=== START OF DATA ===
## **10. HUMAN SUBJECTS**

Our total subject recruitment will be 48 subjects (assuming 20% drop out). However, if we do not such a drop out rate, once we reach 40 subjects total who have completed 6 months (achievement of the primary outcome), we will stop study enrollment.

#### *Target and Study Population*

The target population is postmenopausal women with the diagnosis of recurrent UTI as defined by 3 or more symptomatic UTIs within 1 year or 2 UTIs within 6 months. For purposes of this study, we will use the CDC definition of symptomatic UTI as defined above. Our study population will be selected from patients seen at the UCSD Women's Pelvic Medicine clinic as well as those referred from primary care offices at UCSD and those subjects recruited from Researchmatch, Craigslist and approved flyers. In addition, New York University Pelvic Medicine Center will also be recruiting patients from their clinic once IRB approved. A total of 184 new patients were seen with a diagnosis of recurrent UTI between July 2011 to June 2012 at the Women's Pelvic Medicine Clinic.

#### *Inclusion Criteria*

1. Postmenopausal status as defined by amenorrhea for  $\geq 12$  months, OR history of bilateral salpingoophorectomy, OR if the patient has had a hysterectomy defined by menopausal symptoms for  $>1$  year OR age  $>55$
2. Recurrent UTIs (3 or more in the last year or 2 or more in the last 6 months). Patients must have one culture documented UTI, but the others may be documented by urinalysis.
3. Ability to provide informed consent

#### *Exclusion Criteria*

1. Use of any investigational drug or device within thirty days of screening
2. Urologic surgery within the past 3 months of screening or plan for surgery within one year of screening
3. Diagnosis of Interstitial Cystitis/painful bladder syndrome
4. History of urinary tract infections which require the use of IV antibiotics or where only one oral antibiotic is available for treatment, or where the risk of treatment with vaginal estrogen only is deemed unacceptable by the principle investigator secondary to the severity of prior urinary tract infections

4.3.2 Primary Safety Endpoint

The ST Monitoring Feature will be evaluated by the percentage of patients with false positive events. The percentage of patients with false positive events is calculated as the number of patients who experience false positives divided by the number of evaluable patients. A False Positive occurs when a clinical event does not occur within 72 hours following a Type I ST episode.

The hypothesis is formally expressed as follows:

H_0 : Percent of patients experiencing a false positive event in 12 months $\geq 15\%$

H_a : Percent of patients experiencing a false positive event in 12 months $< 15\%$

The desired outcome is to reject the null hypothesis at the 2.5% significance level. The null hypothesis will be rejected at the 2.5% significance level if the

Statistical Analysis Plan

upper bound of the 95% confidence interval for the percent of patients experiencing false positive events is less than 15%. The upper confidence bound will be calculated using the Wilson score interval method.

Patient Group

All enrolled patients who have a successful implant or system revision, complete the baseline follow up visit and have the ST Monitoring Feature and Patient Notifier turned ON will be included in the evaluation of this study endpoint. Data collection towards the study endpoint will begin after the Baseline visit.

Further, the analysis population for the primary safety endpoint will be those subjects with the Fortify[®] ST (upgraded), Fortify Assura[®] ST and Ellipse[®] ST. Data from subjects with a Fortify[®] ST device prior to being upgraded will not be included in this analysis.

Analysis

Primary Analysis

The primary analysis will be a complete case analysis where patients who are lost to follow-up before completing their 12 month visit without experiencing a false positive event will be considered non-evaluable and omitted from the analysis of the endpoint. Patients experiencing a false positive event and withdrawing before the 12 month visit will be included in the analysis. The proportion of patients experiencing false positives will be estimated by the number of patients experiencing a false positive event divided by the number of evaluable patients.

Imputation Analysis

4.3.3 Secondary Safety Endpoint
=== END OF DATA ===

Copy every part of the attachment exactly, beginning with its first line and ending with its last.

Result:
## **10. HUMAN SUBJECTS**

Our total subject recruitment will be 48 subjects (assuming 20% drop out). However, if we do not such a drop out rate, once we reach 40 subjects total who have completed 6 months (achievement of the primary outcome), we will stop study enrollment.

#### *Target and Study Population*

The target population is postmenopausal women with the diagnosis of recurrent UTI as defined by 3 or more symptomatic UTIs within 1 year or 2 UTIs within 6 months. For purposes of this study, we will use the CDC definition of symptomatic UTI as defined above. Our study population will be selected from patients seen at the UCSD Women's Pelvic Medicine clinic as well as those referred from primary care offices at UCSD and those subjects recruited from Researchmatch, Craigslist and approved flyers. In addition, New York University Pelvic Medicine Center will also be recruiting patients from their clinic once IRB approved. A total of 184 new patients were seen with a diagnosis of recurrent UTI between July 2011 to June 2012 at the Women's Pelvic Medicine Clinic.

#### *Inclusion Criteria*

1. Postmenopausal status as defined by amenorrhea for  $\geq 12$  months, OR history of bilateral salpingoophorectomy, OR if the patient has had a hysterectomy defined by menopausal symptoms for  $>1$  year OR age  $>55$
2. Recurrent UTIs (3 or more in the last year or 2 or more in the last 6 months). Patients must have one culture documented UTI, but the others may be documented by urinalysis.
3. Ability to provide informed consent

#### *Exclusion Criteria*

1. Use of any investigational drug or device within thirty days of screening
2. Urologic surgery within the past 3 months of screening or plan for surgery within one year of screening
3. Diagnosis of Interstitial Cystitis/painful bladder syndrome
4. History of urinary tract infections which require the use of IV antibiotics or where only one oral antibiotic is available for treatment, or where the risk of treatment with vaginal estrogen only is deemed unacceptable by the principle investigator secondary to the severity of prior urinary tract infections

4.3.2 Primary Safety Endpoint

The ST Monitoring Feature will be evaluated by the percentage of patients with false positive events. The percentage of patients with false positive events is calculated as the number of patients who experience false positives divided by the number of evaluable patients. A False Positive occurs when a clinical event does not occur within 72 hours following a Type I ST episode.

The hypothesis is formally expressed as follows:

H_0 : Percent of patients experiencing a false positive event in 12 months $\geq 15\%$

H_a : Percent of patients experiencing a false positive event in 12 months $< 15\%$

The desired outcome is to reject the null hypothesis at the 2.5% significance level. The null hypothesis will be rejected at the 2.5% significance level if the

Statistical Analysis Plan

upper bound of the 95% confidence interval for the percent of patients experiencing false positive events is less than 15%. The upper confidence bound will be calculated using the Wilson score interval method.

Patient Group

All enrolled patients who have a successful implant or system revision, complete the baseline follow up visit and have the ST Monitoring Feature and Patient Notifier turned ON will be included in the evaluation of this study endpoint. Data collection towards the study endpoint will begin after the Baseline visit.

Further, the analysis population for the primary safety endpoint will be those subjects with the Fortify[®] ST (upgraded), Fortify Assura[®] ST and Ellipse[®] ST. Data from subjects with a Fortify[®] ST device prior to being upgraded will not be included in this analysis.

Analysis

Primary Analysis

The primary analysis will be a complete case analysis where patients who are lost to follow-up before completing their 12 month visit without experiencing a false positive event will be considered non-evaluable and omitted from the analysis of the endpoint. Patients experiencing a false positive event and withdrawing before the 12 month visit will be included in the analysis. The proportion of patients experiencing false positives will be estimated by the number of patients experiencing a false positive event divided by the number of evaluable patients.

Imputation Analysis

4.3.3 Secondary Safety Endpoint